operators, and 59.8 per cent of them are mort-
gaged. In Indiana, a state in the central Middle
West, but not in the Dust Bowl region, there are
181,570 farms, about 53 per cent of which are
owned fully by their operators. In Indiana, only
45.3 per cent of the farms are mortgaged, and
the total value of lands and farms is $1,415,542,-
192, as compared to only $105,059,543 in South
Dakota, which has an area twice that of In-
In Pennsylvania, chosen by Mencken as a
state where farming is farming, the land and
climate are similar to that of Indiana. The soil
is rich and fertile, the climate at not any time
too extreme. In an area of 26,692,480 acres, 15,-
309,485 are in farms. There are 172,419 farms
in the Keystone state, 81 per cent of which are
operated by full owners, and only 33.9 per cent
of which are mortgaged. The total value of farm
lands and buildings is about $1,203,017,645.
There are reasons, of course, for the fact that
farmers in South Dakota and other Dust Bowl
states are not as successful as in other farming
states of the union. There are reasons for the
fact that a greater number of farms in the Dus
Bowl are mortgaged than in other states, and
there are reasons for the fact that these mort'1
gages are being reduced at a slower rate in
the Dust Bowl than in other sections.
Most of these reasons can be found in a brief
history of South Dakota. Intensive settlement
of South Dakota was begun in 1877, which
year marked the beginning of the "Great Da-
kota Boom." Much of the territory was settled
in that year and the next. The boom ended
with the disastrous drouth of 1889. But condi-
tions were improved in a few years, and the boom
was reborn. Between 1890 and 1900, the total
acreage being used for farming in South Dakota
increased by about 8,000,000, and the value of
land rose,by $3 per acre. In 1904, when new
reservation was opened, 106,000 persons applied
for the right to enter these lands, and in 19
there was another serious drouth. In the years
following there was a long succession of serious
floods cloudbursts and blizzards. .
Then, in 1933, South Dakota experienced its
first "black blizzard," or dust storm, preceded 1
a great plague of grasshoppers. And in 1934
a drouth "ruined" agriculture.
But a great many of even the early settlers did
not own the land which they operated. In the
first great rush, it had been a case of first come,
first served, and population figures indicate that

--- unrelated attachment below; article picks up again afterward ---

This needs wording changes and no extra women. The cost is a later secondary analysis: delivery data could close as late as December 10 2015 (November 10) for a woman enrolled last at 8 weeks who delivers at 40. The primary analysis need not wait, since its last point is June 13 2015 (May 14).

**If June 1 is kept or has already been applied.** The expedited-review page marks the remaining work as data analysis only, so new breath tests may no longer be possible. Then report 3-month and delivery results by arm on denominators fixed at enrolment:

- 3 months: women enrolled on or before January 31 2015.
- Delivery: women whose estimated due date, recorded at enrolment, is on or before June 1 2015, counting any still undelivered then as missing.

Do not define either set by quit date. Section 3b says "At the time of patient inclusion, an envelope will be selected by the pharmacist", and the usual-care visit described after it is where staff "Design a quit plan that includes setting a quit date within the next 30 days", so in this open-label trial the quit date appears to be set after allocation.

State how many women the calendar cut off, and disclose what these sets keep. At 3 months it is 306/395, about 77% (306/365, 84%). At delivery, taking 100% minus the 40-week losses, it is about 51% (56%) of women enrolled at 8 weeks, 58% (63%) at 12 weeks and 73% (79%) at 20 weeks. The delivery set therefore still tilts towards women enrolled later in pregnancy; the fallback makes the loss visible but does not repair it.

thousands of persons who flooded into the state
settled on their own land only for a short time,
and then moved into the cities, letting their hold-I
ings out to those who came later. Thus, between
1890 and 1900, the total population of the state
increased 16.8 per cent, while the population of
the urban centers increased 182.4 per cent. And
in the hectic fever of boom days, thousands of
mortgages were placed on new farms.
It is obvious that these farmers do need aid
of some sort. Both the forces of nature and the
nature of man have contrived against them.
Their land, infertile by nature, requires planned
and scientific cultivation.
Their financial problems need adjustment.
The longer aid is delayed, the greater the prob-
lem becomes. Ill fares the land, Goldsmith said,
when men decay, and Henry Wallace has added
the thought that ill fare the men when the land
decays. This nation has been careless in con-
serving its soil. When the frontier was open,
worn-out lands could be exchanged" for new, and
bad habits of forest devastation, overcropping,
destructive g:azing and soil mining were de-
veloped. It is necessary that something be
done to check these wasteful tendencies.
Another dangerous factor which looms
particularly large in the Dust Bowl is the great
amount of farm tenancy. As has been pointed
out, many settlers rented their land during the
boom days in South Dakota, and still more
people poured into the state, eager to get land
at any cost, and willing to assume heavy fixed
charges. In the half century from 1880 to 1930
the number of farm tenants in the United States
more than doubled. In 1930, more than 40 per
cent of the farmers rented all the land they
farmed, and an additional 10 per cent rented
part of their land. The farm census of 1935 re-
ported about 2,855,000 tenant farmers, whose
families aggregated 12,500,000 persons. Between
1930 and 1933. the percentag'e of tenant farmers
increased greatly in the states of the Dust Bowl.
The most important and time-tested attempt
which has been made thus far to improve the
status of the farmer was the Agricultural Ad-
justment Administration, the Triple A. The
problems of the AAA were manifestly great. In
1930 there were about 6,000,000 farms in the
United States, all of them beset by different
problems. The only point on which farm leaders
agreed was that production should be curtailed.
and the farmer's income raised, to prevent farm
bankruptcy. This was clearly necessary.
War expansion and the expansion of produc-
tion to meet the demands of great industrial
development in the late 19th century, had given
**4444 IT ALL
W _ B Bonth Williams.
THE ENTIRE CAMPUS was shocked yester-
day to learn of the sudden death of George
Monaghan. "Mon" as he was more often known
around the Phi Delta Phi house and the Law
School was one of those fellows that Michiganf
can ill afford to lose.
Famed for his sense of humor that inevitably
brought down the house with laughter. "Mon"
was one of the most popular lawyers the school
has ever had.
An only son, "Mon" had practically everything
in the world that a person could want, yet he
never let it affect his personality in the slightest.
He was always natural, generous and likeable-